Author Topic: Cutting Carbon Fibre tubes on a lathe  (Read 4166 times)

Offline Chas2

  • Newbie
  • *
  • Posts: 3
Cutting Carbon Fibre tubes on a lathe
« on: March 27, 2013, 03:06:56 AM »
Hiya, I need to get a clean cut on some 20mm x 1mmm wall carbon fibre rods.
I have heard you can do this on a lathe with normal carbide tips, any hints as to how to get a good cut?

Offline Stilldrillin

  • Global Moderator
  • Hero Member
  • *****
  • Posts: 4816
  • Country: gb
  • Staveley, Derbyshire. England.
Re: Cutting Carbon Fibre tubes on a lathe
« Reply #1 on: March 27, 2013, 03:27:41 AM »

Hi Chas.
Welcome to the Collective.  :borg:

Would you like to write a few words about yourself, in the Introductions section?  :thumbup:

David D
Still drilling holes... Sometimes, in the right place!

Still modifying bits of metal... Occasionally, making an improvement!

Offline PekkaNF

  • Hero Member
  • *****
  • Posts: 1514
  • Country: fi
Re: Cutting Carbon Fibre tubes on a lathe
« Reply #2 on: March 27, 2013, 04:14:41 AM »
Hello,

You probably have checked someting like this?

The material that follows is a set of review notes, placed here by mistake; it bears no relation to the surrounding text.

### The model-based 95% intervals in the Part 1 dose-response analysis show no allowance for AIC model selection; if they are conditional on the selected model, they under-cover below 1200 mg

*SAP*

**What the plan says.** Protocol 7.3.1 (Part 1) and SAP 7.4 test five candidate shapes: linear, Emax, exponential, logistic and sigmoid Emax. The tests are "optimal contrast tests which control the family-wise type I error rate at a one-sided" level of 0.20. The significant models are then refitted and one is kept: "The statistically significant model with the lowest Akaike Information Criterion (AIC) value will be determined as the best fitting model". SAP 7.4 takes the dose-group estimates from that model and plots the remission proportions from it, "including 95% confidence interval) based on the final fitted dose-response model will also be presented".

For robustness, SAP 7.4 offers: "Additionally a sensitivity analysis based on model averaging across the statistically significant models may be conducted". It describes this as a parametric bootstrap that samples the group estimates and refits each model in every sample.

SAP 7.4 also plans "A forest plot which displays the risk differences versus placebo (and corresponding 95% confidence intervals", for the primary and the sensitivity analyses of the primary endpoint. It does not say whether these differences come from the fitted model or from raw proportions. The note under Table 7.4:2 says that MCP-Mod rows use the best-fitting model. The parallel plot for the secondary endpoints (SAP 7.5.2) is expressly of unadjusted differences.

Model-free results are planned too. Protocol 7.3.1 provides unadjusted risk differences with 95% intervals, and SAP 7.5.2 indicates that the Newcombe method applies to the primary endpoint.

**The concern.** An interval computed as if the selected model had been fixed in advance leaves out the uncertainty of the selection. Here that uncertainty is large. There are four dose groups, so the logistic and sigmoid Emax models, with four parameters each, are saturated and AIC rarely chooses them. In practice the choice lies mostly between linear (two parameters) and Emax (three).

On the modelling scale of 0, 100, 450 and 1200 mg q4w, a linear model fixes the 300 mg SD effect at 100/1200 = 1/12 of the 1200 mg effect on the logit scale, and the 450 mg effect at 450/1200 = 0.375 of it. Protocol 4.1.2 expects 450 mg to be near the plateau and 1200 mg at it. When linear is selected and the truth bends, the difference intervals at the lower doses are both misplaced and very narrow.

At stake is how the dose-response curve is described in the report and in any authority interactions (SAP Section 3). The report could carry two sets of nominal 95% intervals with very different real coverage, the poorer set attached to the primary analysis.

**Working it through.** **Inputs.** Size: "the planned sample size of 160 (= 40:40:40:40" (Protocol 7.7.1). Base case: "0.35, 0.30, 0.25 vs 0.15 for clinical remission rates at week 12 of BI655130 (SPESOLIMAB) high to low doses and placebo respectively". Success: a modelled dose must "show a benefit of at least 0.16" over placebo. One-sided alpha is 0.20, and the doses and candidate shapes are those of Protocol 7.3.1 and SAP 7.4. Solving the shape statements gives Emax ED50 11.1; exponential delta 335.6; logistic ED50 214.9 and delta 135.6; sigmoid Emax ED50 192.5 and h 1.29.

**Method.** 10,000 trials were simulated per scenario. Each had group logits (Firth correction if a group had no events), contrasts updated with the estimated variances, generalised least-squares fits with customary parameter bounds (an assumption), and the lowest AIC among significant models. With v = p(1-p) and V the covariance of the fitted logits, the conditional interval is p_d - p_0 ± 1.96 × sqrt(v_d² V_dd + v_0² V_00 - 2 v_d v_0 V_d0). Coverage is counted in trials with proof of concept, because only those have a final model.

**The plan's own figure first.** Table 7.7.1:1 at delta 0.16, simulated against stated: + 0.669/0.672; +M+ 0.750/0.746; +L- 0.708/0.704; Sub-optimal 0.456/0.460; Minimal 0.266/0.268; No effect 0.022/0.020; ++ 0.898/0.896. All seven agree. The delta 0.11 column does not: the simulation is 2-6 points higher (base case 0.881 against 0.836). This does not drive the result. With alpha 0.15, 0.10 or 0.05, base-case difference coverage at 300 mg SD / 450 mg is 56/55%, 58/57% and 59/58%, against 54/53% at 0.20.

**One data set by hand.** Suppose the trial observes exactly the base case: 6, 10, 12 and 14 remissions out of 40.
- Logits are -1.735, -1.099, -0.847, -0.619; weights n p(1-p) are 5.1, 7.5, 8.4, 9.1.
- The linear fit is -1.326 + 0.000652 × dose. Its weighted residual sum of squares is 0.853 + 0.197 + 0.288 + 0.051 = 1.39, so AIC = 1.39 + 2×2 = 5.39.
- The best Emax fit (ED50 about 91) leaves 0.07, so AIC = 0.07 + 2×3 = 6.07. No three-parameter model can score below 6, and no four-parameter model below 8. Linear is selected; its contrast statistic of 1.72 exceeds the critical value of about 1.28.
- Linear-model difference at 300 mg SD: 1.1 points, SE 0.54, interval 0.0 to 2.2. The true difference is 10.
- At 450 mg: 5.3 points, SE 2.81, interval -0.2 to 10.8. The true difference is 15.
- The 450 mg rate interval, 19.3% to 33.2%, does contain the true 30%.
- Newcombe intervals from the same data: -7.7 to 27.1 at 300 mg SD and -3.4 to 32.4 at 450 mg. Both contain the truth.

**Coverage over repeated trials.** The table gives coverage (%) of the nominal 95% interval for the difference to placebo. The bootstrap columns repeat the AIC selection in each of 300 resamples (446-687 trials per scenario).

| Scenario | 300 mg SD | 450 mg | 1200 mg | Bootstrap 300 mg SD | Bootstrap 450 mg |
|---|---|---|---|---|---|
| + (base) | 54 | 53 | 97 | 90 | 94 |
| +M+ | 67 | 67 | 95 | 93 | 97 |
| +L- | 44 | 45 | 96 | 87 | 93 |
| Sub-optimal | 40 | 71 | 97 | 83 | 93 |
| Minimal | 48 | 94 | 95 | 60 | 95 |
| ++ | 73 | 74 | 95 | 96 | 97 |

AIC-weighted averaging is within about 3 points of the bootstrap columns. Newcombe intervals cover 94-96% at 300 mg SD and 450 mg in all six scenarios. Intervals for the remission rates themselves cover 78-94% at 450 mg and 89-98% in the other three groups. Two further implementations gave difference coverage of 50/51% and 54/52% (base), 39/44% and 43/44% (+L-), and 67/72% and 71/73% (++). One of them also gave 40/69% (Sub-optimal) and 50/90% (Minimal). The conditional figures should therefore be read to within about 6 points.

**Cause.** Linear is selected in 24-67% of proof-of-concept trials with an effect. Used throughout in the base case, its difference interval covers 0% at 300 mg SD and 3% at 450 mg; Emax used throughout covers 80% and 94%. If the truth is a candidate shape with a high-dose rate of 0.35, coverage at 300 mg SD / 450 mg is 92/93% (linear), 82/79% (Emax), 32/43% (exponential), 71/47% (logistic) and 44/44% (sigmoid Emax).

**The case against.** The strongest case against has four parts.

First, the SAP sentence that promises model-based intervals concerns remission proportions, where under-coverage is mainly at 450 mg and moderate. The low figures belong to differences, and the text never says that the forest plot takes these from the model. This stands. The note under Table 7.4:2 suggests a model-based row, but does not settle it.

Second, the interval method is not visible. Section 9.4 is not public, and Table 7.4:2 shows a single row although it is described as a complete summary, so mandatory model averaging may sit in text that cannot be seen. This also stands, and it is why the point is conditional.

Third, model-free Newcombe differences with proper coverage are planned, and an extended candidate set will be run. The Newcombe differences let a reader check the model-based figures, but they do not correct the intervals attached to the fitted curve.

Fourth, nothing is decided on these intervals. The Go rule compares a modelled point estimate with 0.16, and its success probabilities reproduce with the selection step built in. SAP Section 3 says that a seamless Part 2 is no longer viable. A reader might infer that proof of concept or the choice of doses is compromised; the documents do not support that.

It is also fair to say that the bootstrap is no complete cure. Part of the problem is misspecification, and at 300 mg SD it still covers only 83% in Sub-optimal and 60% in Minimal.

http://www.protechcomposites.com/pages/Working-With-Carbon-Fiber.html


What kind of tube it is? You say "rods", but I read "tube" :)

Extruded tube (rod) has chopped fibre and high epoxy content. Cuts easy on carbide (protect youself against dust, it's not EPA approved). But hoop strength is low = Crushes easy.

If the tube has directional fibres, it's probably destined to a more demanding application and then you don't want to cut/contaminate material all over. Abrassive disk is a way to go. I have used diamond coated wheel. "Maching" carbon fibre billets is usually a bad idea....but it has it's uses when ultimate weight/strength is not needed?

I have done a little of flyfishing rod building and model aeroplane building and my view is that turning/milling carbon fibre is not the most productive way to accomplish most structurally sound construction. If it is only about looks, then it's often easier to build the contraption on any structuraly sound material and apply a cosmetically pleasing carbon fibre (or look a like) on top of it and make sure that it does not carry any load (Good carbon fibre is probably more "stiff" than suporrting structure and fails before superstructure caries any load.

Pekka